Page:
Missionary Text in Medieval Iran” Vera Moreen, independent scholar “Neglected Sources: The Riches of Judeo-Persian Manuscripts” Coffee Break: 2:45 PM -3:15 PM Session III: Jewish-Persian Relations in the Nineteenth Century(3:15PM-5:00PM) Chair: Madeline Zilfi, University of Maryland Daniel Tsadik, Hebrew University “Some Notes on the Jews in the Pre-Constitutional Years (1896-1906)” Haideh Sahim, Hofstra University “The Herat War and the Expulsion of the Jews” Nahid Pirnazar, University of California, Los Angeles “Simantov Melamed’s Hayāt al-Rūh in the Context of Iranian Literary Tradition” Evening Program: A Musical Performance by the Bukharan Jewish Musicians of New York at CSPAC, 7:30 PM Monday, November 3 Whittall Pavillion Library of Congress Session IV: Jewish Culture in Twentieth Century Iran (9:30 AM-11:00 AM) Chair: Ahmad Karimi-Hakkak, University of Maryland Orly Rahimian, Ben Gurion University “The Image of Jews in Iranian Cinema” Jaleh Pirnazar, University of California, Berkeley “Post-Revolutionary Jewish Iranian Literature”
Session V: Jewish Material Culture and Folk Art (11:00 AM- 12:45 PM ) Chair: Leah Baer, independent scholar Judith Goldstein, Vassar College “Muslim Rulers and Jewish Holy Men: Oral Tradition and the Imagination of Political Agency” Shalom Sabar, Hebrew University “Persian-Jewish Amulets: Shapes and Images, Texts and Social Function” Evan Rappaport, New York University “Bukharian Jewish Musical Life and Its Relationship to Judeo-Persian Culture” Lunch Break: 1:00 PM-2:00 PM Session VI: Iran and Israel in the World Today (2:00 PM-3:45 PM) Chair: Saul Sosnowski, University of Maryland David Menashri, Tel Aviv University “Iran and Israel: A Couple at Odds” Trita Parsi, National Iranian American Council “Iran and Israel: Can a Modus Vivendi Be Achieved?” Daniel Levy, The Century Foundation “Iran and Israel in a Regional Context” Session VII: Roundtable Discussion The State of Scholarship on JudeoIranica (4:00 PM -5:00 PM) Chair: Houman Sarshar Discussants: Peggy Pearlstein, Library of Congress, on holdings there Vera Moreen, on the Encyclopedia of Jews in the Middle East? All the speakers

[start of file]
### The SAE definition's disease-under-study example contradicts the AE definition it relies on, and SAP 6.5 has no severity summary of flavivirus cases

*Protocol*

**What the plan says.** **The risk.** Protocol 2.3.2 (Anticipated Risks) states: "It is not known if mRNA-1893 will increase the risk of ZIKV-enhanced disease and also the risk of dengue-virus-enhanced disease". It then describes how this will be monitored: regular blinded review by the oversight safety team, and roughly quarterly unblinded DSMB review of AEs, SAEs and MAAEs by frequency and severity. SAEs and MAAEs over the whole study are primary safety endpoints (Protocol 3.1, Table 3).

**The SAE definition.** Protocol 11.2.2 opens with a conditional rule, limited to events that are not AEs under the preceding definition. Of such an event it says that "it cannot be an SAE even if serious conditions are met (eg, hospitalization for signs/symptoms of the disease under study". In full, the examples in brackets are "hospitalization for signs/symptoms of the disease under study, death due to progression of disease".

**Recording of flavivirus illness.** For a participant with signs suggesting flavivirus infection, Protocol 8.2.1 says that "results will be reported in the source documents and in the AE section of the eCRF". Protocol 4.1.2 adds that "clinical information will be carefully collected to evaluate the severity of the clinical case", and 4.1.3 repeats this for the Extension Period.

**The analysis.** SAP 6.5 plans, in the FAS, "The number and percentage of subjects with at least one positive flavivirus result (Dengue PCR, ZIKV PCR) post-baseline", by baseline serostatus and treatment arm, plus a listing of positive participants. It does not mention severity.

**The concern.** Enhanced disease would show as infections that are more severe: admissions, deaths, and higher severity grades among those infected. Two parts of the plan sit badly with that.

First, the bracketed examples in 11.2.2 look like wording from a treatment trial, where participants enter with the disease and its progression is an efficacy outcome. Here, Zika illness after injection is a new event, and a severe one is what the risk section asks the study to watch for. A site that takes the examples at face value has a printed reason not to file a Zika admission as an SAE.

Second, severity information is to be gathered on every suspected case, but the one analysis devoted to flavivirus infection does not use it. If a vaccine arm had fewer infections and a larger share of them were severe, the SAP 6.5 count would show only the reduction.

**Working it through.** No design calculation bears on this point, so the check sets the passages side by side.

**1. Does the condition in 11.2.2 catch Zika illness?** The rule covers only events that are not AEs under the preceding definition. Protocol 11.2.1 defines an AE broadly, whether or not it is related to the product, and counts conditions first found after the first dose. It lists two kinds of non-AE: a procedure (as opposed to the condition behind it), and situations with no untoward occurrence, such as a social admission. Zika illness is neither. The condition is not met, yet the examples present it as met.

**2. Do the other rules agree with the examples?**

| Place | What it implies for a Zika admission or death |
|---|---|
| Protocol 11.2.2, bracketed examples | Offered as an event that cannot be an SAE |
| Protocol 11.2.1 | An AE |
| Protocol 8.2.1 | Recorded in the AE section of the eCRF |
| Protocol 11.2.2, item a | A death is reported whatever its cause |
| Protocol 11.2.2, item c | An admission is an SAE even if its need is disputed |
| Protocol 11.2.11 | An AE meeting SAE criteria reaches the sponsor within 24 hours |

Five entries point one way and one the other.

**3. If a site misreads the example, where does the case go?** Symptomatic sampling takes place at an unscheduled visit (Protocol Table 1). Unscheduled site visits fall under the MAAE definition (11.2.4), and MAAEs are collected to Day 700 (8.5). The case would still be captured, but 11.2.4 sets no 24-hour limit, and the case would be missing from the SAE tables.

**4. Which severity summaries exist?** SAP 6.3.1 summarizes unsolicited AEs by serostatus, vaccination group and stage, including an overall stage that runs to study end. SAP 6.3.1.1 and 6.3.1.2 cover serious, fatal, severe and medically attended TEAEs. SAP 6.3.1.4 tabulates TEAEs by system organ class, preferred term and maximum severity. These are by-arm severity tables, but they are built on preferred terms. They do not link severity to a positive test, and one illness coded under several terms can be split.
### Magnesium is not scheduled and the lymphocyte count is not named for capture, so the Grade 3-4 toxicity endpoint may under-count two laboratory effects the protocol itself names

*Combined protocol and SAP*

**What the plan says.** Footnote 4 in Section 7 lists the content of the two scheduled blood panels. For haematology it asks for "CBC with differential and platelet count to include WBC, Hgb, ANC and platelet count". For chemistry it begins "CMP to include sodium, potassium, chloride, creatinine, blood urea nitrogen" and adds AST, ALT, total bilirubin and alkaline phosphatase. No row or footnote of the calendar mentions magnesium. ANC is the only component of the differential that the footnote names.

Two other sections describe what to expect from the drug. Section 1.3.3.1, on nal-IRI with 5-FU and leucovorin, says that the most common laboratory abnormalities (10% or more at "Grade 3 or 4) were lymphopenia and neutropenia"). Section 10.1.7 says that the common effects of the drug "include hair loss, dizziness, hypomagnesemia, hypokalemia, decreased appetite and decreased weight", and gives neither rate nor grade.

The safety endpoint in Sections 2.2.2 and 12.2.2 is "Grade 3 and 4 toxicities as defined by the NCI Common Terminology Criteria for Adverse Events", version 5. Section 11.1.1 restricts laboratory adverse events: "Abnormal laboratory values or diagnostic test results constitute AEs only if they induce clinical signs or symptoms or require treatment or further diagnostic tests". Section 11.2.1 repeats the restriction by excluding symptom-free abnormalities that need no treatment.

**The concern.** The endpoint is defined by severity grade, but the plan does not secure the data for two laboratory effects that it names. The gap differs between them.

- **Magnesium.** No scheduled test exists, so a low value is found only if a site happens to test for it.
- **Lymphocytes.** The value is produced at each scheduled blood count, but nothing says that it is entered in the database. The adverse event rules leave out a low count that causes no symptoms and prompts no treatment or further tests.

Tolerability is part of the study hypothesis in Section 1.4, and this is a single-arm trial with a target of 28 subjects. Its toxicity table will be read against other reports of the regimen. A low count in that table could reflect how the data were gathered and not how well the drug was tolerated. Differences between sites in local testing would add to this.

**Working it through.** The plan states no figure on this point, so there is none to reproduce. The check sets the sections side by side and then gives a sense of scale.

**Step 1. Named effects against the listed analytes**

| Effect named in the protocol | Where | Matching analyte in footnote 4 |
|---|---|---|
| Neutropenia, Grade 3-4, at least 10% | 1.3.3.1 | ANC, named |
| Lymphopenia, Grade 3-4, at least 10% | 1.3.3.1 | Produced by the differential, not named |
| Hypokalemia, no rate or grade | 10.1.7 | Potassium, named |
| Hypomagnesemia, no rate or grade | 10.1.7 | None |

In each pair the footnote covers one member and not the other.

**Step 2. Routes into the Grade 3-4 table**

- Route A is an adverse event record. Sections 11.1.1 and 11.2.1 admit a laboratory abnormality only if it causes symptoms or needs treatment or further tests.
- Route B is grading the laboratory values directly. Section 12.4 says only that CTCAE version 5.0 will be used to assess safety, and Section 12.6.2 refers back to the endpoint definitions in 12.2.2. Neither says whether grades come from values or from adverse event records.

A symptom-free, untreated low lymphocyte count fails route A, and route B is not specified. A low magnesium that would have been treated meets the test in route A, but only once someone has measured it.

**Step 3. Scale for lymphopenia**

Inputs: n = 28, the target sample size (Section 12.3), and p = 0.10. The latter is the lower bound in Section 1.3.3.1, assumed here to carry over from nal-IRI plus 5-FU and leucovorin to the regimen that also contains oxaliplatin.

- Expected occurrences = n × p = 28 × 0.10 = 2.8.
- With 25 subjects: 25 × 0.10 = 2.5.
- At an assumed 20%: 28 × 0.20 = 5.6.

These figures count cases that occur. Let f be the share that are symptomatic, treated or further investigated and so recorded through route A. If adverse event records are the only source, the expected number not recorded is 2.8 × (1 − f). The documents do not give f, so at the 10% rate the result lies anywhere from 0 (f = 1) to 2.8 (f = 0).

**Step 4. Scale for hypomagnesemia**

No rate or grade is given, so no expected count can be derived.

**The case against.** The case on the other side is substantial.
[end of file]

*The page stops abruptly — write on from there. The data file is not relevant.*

RICPS Hosts Leading Islamics Scholar, a First at UMD Last summer, a generous grant form the Alavi Foundation of New York, matched equally by University of Maryland funds, made it possible for our Center to select and invite to the UMD campus our first Visiting Scholar. We seized on the opportunity at hand to strengthen our offerings in one of the areas of Islamic Studies sorely understudied in many American universities, namely the historical evolution, textual richness, and lasting impact of Sufism, or Islamic mysticism, on contemporary Islamic ideas in many Muslim-majority countries, particularly that of modern Iran. Our final choice, Dr. Nasrollah Pourjavady, a full Professor at Tehran University, is a most prominent scholar of classical Persian literature, particularly the mystical strain in it. Over the past three decades, he has emerged as a leading voice in contemporary studies of Persian mysticism and the history of Sufi thought and expression. In the process, he has amassed an impressive record of publications both in Persian and English, especially in preparing lesser-known Sufi
texts in attractive scholarly editions far more appealing to the younger generations of students and general readers than ever before. The original time-frame called for the term of residency to begin in September 2007, but various factors beyond our control complicated Dr. Pourjavady’s travel arrangements and he was not able to joins us for fall semester 2007. Once we made the necessary adjustments and Dr. Pourjavady arrived on our campus in February 2008, he found a whole class of undergraduates waiting to take his courses and things began immediately to take shape for us to have a wonderful resource scholar in Islamic Studies available to our faculty and students throughout our campus. As a leading scholar of Islamic philosophy and mystical literature in Persian, Professor Pourjavady taught PERS 441 Islam in Iran this spring semester and PERS 251 Modern Iran in the first summer session of 2008. At the same time, several of our graduate and undergraduate students took PERS